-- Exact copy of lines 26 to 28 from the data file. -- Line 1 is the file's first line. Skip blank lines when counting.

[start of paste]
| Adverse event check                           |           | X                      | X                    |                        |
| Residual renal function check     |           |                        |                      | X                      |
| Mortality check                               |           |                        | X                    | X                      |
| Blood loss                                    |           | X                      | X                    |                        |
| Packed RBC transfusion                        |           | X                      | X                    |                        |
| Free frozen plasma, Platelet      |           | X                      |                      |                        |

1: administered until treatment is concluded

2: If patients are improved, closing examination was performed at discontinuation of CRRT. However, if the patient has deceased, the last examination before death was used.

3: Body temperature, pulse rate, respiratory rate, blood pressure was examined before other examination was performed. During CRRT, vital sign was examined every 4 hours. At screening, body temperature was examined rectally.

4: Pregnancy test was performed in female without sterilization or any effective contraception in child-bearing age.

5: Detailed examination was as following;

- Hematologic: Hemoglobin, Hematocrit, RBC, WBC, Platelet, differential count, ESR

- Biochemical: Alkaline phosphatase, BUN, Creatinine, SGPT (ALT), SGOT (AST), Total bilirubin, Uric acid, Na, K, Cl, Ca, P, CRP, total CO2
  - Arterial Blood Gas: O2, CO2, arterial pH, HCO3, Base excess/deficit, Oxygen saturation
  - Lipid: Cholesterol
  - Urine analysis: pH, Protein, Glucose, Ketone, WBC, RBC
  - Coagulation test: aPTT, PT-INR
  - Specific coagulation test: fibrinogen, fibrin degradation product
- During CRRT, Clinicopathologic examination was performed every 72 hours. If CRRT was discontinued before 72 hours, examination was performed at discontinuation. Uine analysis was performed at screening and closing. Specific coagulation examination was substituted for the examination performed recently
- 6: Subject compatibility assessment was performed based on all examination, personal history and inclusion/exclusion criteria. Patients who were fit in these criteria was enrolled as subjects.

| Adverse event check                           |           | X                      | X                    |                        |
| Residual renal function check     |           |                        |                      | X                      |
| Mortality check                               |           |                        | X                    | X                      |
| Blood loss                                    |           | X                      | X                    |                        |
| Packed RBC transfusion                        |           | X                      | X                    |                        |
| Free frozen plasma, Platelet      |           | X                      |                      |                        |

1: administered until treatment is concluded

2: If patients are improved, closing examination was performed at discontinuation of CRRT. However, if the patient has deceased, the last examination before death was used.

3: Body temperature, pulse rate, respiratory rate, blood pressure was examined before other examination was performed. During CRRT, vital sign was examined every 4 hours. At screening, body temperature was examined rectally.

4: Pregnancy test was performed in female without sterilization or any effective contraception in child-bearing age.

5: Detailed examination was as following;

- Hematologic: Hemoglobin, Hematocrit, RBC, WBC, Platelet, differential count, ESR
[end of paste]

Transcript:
| Free frozen plasma, Platelet      |           | X                      |                      |                        |

1: administered until treatment is concluded

2: If patients are improved, closing examination was performed at discontinuation of CRRT. However, if the patient has deceased, the last examination before death was used.